Sometimes an experience catches your eye, which you have no clue what it is, nobody you know has done it, or doesn’t show up on any blogs, but you have to do it.
Why, well it looks like fun.
In my household, we have different jobs. OJ is the IT Specialist, Head of the Accounting Department, and the Dishwasher Loader Specialist. My jobs include Social Planner, Meal Planner, and Travel Coordinator. As long as we have been dating, I have been in charge of doing the travel planning, arrangements, packing, and getting us to wherever we are going.
I do “planning” for a living, so I am sort of an expert and one day, I am planning a posting about how I plan.
Getting back to the story, we were going on a cruise and as the travel coordinator, my job was to figure out and book the excursion. OJ only had one request, so I was pretty free to make the decisions on it.
I happened to be working on St. Maarten, when I came across a little blurb about one of the excursions. Regatta – race around beautiful St. Maarten on an actual American Cup Racing Yacht.
I thought, cool go cruising around the island; OJ will love that. So I signed us up.
Here comes the part where Norwegian Cruise Lines didn’t explain much. Yes, you are on a racing yacht. Yes, your crew (guides, teachers) are actual professional sailors, yes the both boat and the sailors have been in the American Cup, and yes, you do race around the island. But you do the work.
That’s right, it wasn’t a cruise around the island. It was an actual race, where you as the tourist, are part of the crew and expected to do your duties; even if you have no clue what to do.
But let’s back up. First off, after two days partying at sea, we had to wake up before six to catch the dingy to the spot where we meet our crew. There were about 60 of us and were divided into 3 groups and assigned a boat. OJ and I were assigned the True North (cool name). Then you were assigned a job; mine was Right Back Mass Wrench– or as I called it, I was the right mess of a wench for the job.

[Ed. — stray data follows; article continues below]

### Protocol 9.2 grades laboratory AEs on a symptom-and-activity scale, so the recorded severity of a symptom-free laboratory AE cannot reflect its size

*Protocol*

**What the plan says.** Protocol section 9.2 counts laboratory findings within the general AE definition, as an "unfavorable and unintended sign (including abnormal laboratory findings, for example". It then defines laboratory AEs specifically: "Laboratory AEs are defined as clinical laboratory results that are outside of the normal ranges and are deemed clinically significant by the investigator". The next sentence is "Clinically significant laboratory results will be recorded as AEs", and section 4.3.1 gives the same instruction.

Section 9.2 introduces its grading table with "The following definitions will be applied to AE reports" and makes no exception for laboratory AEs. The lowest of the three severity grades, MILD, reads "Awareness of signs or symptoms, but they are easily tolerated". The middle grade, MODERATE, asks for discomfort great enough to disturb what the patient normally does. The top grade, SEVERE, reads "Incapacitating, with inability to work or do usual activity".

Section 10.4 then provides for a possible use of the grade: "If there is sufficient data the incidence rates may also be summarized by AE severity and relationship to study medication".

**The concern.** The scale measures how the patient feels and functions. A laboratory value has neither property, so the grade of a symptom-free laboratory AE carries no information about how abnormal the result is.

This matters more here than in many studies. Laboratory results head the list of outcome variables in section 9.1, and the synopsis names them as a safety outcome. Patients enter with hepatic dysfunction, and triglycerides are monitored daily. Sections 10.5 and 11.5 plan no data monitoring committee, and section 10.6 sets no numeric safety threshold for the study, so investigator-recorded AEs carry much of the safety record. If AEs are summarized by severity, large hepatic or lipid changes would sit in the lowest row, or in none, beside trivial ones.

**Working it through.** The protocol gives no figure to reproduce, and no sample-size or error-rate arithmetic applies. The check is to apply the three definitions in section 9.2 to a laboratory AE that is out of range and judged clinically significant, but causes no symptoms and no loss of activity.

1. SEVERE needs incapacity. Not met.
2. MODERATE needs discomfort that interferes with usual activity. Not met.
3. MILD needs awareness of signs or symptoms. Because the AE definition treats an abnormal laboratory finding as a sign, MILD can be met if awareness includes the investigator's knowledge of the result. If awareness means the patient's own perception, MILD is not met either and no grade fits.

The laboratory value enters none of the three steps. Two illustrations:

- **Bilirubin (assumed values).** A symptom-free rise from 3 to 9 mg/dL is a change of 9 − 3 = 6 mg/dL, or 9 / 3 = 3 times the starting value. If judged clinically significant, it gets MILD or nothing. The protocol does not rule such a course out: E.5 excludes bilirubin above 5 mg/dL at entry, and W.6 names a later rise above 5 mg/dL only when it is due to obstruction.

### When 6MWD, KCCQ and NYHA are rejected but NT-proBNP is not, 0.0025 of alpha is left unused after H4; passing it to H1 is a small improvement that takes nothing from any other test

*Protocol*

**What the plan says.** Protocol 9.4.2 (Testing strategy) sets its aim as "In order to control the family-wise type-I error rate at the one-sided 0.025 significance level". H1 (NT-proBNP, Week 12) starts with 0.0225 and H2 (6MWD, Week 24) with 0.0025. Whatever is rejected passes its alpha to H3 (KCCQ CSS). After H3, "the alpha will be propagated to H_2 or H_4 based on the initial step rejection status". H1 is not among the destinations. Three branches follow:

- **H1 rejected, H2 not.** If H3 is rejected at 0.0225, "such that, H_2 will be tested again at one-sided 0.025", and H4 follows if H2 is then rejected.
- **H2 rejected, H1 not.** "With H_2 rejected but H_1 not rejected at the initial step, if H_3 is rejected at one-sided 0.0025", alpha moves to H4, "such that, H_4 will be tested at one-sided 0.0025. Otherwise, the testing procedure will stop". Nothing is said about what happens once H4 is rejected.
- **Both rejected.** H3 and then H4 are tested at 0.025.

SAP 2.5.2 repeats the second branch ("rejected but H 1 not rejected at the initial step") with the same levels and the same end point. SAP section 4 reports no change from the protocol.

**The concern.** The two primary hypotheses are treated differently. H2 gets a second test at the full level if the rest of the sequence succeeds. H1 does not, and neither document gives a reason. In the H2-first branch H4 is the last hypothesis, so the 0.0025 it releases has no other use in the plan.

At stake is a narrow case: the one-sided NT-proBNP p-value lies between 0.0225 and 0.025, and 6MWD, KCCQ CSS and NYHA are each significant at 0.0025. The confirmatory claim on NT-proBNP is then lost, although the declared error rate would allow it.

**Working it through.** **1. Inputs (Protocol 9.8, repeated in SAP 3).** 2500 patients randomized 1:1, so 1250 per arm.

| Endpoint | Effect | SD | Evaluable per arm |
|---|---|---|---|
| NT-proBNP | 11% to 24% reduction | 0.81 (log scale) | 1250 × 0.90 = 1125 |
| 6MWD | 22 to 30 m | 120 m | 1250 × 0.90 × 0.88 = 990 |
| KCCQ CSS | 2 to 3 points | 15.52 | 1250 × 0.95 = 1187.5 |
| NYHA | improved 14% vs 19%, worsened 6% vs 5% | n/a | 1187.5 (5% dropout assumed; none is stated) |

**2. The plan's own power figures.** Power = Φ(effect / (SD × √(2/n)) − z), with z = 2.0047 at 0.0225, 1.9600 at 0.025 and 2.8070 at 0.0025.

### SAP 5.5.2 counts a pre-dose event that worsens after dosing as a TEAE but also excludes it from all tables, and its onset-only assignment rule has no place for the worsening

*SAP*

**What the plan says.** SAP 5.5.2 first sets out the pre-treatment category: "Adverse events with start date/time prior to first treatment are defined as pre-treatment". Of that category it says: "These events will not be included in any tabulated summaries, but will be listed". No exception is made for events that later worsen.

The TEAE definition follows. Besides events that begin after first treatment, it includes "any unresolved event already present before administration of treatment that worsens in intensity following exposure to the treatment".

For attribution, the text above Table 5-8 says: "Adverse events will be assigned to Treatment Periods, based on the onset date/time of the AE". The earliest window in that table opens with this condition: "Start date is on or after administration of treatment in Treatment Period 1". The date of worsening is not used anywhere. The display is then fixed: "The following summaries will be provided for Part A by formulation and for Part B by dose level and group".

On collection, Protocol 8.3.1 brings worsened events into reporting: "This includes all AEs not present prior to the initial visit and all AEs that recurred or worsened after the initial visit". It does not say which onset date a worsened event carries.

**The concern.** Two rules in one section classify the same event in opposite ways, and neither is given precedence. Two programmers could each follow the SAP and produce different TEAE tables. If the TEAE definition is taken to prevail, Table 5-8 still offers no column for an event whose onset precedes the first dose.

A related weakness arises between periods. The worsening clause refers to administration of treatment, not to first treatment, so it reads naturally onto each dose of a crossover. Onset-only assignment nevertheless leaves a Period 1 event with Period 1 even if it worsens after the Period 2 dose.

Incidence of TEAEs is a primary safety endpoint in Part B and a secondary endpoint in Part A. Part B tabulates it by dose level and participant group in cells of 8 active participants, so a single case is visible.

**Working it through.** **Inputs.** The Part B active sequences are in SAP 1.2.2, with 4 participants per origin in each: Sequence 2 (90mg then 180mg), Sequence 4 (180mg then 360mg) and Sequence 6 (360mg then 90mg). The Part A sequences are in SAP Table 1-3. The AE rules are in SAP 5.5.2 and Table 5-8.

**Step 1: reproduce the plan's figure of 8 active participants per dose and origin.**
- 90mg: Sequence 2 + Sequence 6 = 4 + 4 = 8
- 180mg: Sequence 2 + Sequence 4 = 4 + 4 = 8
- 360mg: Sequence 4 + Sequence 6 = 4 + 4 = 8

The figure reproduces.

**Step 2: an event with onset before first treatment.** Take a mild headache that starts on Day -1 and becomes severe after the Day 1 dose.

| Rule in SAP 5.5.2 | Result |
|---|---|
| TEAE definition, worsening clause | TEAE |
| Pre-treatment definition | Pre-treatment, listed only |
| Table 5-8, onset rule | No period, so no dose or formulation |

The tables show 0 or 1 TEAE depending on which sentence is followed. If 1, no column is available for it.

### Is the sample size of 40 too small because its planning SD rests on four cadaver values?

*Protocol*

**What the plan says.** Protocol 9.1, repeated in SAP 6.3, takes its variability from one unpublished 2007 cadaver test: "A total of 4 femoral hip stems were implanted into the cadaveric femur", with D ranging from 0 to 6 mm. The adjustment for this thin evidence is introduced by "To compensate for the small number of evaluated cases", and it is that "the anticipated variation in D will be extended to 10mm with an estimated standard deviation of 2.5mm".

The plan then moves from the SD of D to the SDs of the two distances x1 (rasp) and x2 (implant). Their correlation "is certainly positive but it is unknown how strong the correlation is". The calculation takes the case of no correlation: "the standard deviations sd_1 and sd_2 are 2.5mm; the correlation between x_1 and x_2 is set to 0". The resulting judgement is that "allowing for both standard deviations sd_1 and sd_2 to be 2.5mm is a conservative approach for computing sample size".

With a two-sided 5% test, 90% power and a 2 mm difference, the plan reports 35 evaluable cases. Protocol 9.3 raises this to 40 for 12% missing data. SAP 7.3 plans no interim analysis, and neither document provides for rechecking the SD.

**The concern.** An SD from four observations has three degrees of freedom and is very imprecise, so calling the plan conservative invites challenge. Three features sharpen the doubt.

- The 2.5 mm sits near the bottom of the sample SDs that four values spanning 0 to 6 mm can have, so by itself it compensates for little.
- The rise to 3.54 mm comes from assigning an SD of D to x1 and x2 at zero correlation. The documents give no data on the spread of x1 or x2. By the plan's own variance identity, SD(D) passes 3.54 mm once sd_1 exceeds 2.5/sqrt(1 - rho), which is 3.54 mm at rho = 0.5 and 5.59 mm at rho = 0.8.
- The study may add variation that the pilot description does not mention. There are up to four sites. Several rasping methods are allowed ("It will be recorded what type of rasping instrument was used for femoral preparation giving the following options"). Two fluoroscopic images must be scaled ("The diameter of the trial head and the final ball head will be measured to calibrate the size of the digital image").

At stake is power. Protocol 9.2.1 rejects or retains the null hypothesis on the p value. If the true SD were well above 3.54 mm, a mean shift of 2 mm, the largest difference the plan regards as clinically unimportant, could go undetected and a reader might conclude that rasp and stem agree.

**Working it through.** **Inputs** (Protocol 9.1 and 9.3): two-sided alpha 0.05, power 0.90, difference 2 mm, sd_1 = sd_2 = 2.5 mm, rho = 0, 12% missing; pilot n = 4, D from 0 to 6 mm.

Oj did something with the mass up front that they needed a manly man (their words not mine). Him and another young man, that looked just as wide awake as I felt, were assigned the manly job of opening and closing the main sail.
Then we took another dingy out to the boat. Once on and in our places, the crew of three taught us all we had to know. Since at the max there are about 10 professional crew members who do about six different jobs at once, it was kind of understood that mistakes were going to be made by the 20 of us.
My job was tightening and untightening a rope. And for some reason, I messed it up a couple of times. I blamed this on the lack of coffee and two days of partying at sea.
Once the crew thought we had our jobs down to where we weren’t going to run a million dollar yacht into the beach, we did a practice round. A nice slow warm up jog around the island, in which we found out sailing is very hard work.
Then we got ready; a gun went off we were racing. The sails at full mask, all of us trying to do a job, that a normal crew member would have done, plus five others at the same time. The captain is yelling orders. And all of us having no clue where we were in the race.
It was a glorious mess, but so much fun. On our second lap (I think) we were allowed to take a break, while our captain gave a rousing speech. Something along the lines of how when we go home at the end of the day, just remember one thing…our answer if asked how we did is… we won.
We also toasted our fellow crew with water, since they didn’t want a bunch of drunken novice plowing their million-dollar ship into the rocks.
Then we started the final lap. All this time of tightening and untightening a rope, I had no clue where we were or how are we doing. I did look up once to see the other two ships behind me.
“Are we winning,” I asked one of the crew members who was in charge of my area. She looked back and then said. “We are in second right now.” Then she pointed to the ship that was the farthest back, “They are winning by a long shot.”
To this day, I still can’t figure out how she figured that one out.
Our last lap was done (about 1/3 of a small Regatta race) and we were exhausted. Tightening and untightening a rope is hard work. It turns out we got second (hey, we didn’t lose).
Usually, there is a lesson at the end of these blog posts about something I learned. A valuable secret that will change the way I look at the world. Well, here it is…sailing is hard work.
Also if you get a chance to do this, stop drinking the day before.